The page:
Let’s write this one off to his poor physical condition on the day, no matter what he says, and let’s see how he bounces back in his next outing. For now, his first trimester grade reflects his overall positive performance over the 2019 season’s first two months.

Originally published at Phillies Nation as Phillies 2019 first trimester report card: Zach Eflin

Vince Velasquez 2019 first trimester report card

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Velasquez has gone from rotation to IL to bullpen in 2019

Each season in Major League Baseball is currently scheduled to last for 162 games. This means that the Philadelphia Phillies (31-22) reach the 1/3 pole with their home game on Tuesday night against the Saint Louis Cardinals.

Over the last few days, I began handing out report cards for the first “trimester” of the season for each player on the Phillies 2019 roster. That process continues on Monday and Tuesday with a letter grade, along with a brief description of each player’s contributions, including their relevant statistics.
I’ll be back with each player’s grades for the second trimester and the season to that point when the Phillies reach the 108-game mark. That is scheduled to come on July 31, the same date as the MLB trade deadline.


VINCE VELASQUEZ

FIRST TRIMESTER GRADE: C
STATS: 9 game including 6 starts, 2-2 record, 4.64 ERA, 1.485 WHIP, 32 hits allowed including nine home runs over 33 innings with a 36/17 K:BB ratio.
REPORT: Velasquez started the season with a quick single inning out of the bullpen in early April, striking out two in a shutout frame. Moving back into his spot in the starting rotation, the righty reeled off four straight solid outings over which he allowed just 16 hits over 21.2 innings with a 2.08 ERA and a .203 batting average against.
But he then got beaten up in this next two starts against the Tigers and Cardinals. That was followed by a stint on the Injured List due to a right forearm strain. When Velasquez returned he found his place in the rotation was gone. The Phillies have finally decided that he may be able to help more out of the bullpen on a permanent basis, as many had called for over recent months and years.
Velasquez’ career as a steady reliever got off to a rousing start when he struck out four Brewers batters over a two-inning stint in this past weekend’s series opener on Friday night. But in yesterday’s finale, the Brew Crew knocked him around for four earned runs on five hits and a walk over just 2/3 of an inning.
He has to be graded on the totality of his contributions, and so you cannot ignore those first five outings. But three of his last four times on the mound have produced disastrous results: 8.1 combined innings over which he has allowed a dozen earned runs on 15 hits with a 10/9 K:BB ratio.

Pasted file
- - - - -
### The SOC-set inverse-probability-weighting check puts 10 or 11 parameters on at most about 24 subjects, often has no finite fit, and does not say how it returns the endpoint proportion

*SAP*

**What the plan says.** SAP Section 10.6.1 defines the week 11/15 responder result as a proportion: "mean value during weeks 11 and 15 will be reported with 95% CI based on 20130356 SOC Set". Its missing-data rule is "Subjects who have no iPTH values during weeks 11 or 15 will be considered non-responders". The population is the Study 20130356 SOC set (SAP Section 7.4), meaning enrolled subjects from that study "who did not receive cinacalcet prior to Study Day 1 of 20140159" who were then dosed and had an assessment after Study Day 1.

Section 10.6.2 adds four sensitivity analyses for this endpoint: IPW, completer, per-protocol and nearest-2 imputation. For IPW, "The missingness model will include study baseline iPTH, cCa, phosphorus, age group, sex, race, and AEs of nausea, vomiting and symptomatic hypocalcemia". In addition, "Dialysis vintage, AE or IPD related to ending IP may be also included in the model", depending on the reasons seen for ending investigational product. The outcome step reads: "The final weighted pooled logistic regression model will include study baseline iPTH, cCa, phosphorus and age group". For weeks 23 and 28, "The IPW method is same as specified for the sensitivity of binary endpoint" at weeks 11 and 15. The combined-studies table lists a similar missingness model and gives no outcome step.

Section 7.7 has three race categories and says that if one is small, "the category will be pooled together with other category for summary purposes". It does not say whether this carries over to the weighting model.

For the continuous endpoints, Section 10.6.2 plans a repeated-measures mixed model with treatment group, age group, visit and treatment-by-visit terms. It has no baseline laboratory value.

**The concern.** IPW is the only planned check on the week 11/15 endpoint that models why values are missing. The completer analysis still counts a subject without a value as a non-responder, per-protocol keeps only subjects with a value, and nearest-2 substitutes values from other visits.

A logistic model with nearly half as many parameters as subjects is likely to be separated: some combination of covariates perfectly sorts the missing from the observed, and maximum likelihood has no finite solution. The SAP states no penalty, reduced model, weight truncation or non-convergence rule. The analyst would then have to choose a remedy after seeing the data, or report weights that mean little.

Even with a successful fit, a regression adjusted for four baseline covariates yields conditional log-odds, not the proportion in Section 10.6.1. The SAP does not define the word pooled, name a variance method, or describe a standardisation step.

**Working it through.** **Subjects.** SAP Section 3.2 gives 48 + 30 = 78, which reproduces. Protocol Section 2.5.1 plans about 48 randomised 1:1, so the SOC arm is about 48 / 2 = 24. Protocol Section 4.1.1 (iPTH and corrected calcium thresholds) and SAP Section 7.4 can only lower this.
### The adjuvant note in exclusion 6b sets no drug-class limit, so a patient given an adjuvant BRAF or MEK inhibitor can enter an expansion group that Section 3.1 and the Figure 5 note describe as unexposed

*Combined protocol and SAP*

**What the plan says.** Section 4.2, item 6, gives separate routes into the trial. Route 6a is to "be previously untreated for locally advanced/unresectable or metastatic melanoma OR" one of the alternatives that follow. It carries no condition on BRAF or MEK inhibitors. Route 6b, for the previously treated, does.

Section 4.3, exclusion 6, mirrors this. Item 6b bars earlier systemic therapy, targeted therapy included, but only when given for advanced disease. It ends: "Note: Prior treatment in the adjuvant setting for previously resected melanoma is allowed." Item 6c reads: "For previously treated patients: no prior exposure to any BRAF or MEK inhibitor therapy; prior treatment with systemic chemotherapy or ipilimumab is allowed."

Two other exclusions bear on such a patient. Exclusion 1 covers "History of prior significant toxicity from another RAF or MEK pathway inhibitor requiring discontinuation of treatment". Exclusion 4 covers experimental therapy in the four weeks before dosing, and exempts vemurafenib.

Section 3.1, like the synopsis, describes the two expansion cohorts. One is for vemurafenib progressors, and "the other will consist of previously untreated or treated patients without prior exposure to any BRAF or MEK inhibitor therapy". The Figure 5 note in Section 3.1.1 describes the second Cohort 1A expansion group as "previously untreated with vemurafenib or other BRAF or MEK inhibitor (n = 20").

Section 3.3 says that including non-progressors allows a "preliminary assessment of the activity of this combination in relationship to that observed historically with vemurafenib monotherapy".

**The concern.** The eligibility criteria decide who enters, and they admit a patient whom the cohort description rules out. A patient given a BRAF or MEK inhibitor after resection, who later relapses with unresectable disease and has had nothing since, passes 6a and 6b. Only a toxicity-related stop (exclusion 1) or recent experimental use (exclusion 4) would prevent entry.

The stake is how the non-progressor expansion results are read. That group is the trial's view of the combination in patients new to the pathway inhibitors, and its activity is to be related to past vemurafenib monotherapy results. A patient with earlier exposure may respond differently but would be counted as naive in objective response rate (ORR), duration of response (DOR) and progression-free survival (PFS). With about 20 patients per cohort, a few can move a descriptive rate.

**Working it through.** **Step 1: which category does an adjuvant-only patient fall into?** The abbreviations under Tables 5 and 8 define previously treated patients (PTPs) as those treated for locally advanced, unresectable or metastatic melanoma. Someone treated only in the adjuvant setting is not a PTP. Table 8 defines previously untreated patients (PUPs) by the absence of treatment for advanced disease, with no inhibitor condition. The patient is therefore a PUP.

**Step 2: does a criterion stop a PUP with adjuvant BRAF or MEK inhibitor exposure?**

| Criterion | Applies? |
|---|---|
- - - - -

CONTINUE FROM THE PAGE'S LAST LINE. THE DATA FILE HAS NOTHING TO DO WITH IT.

I believe he is where he belongs now. Velasquez has the stuff to succeed as a back-end reliever in high-leverage situations, possibly even as a closer. But he is going to need to work there for a bit, and work on the mental part of the transition. He needs to become accustomed to the pace of warming up and sitting down, being ready to pitch every day, and coming in to games in an immediate pressure situation with games on the line.
He’s like any other person, he wants to feel valued, he wants to contribute, and I think he can make a major contribution out of the ‘pen,” Phillies manager Gabe Kapler said per Jim Salisbury of NBC Sports Philadelphia. “It’s a transition for him. It’s something that people have been talking about for a really long time and now it’s time to see what it looks like.”
Give us your feedback. Respond either as a comment to this piece or at our social media feeds. What is your take on him to this point? What, if anything, would you do differently regarding this player or their role if you were the Phillies manager or GM?
Originally published at Phillies Nation as “Phillies 2019 first trimester report card: Vince Velasquez

Jake Arrieta 2019 first trimester report card

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Jake Arrieta has become the leader of the Phillies rotation

Each season in Major League Baseball is currently scheduled to last for 162 games. This means that the Philadelphia Phillies (31-22) reach the 1/3 pole with their home game on Tuesday night against the Saint Louis Cardinals.

Over the last few days, I began handing out report cards for the first “trimester” of the season for each player on the Phillies 2019 roster. That process continues on Monday and Tuesday with a letter grade, along with a brief description of each player’s contributions, including their relevant statistics.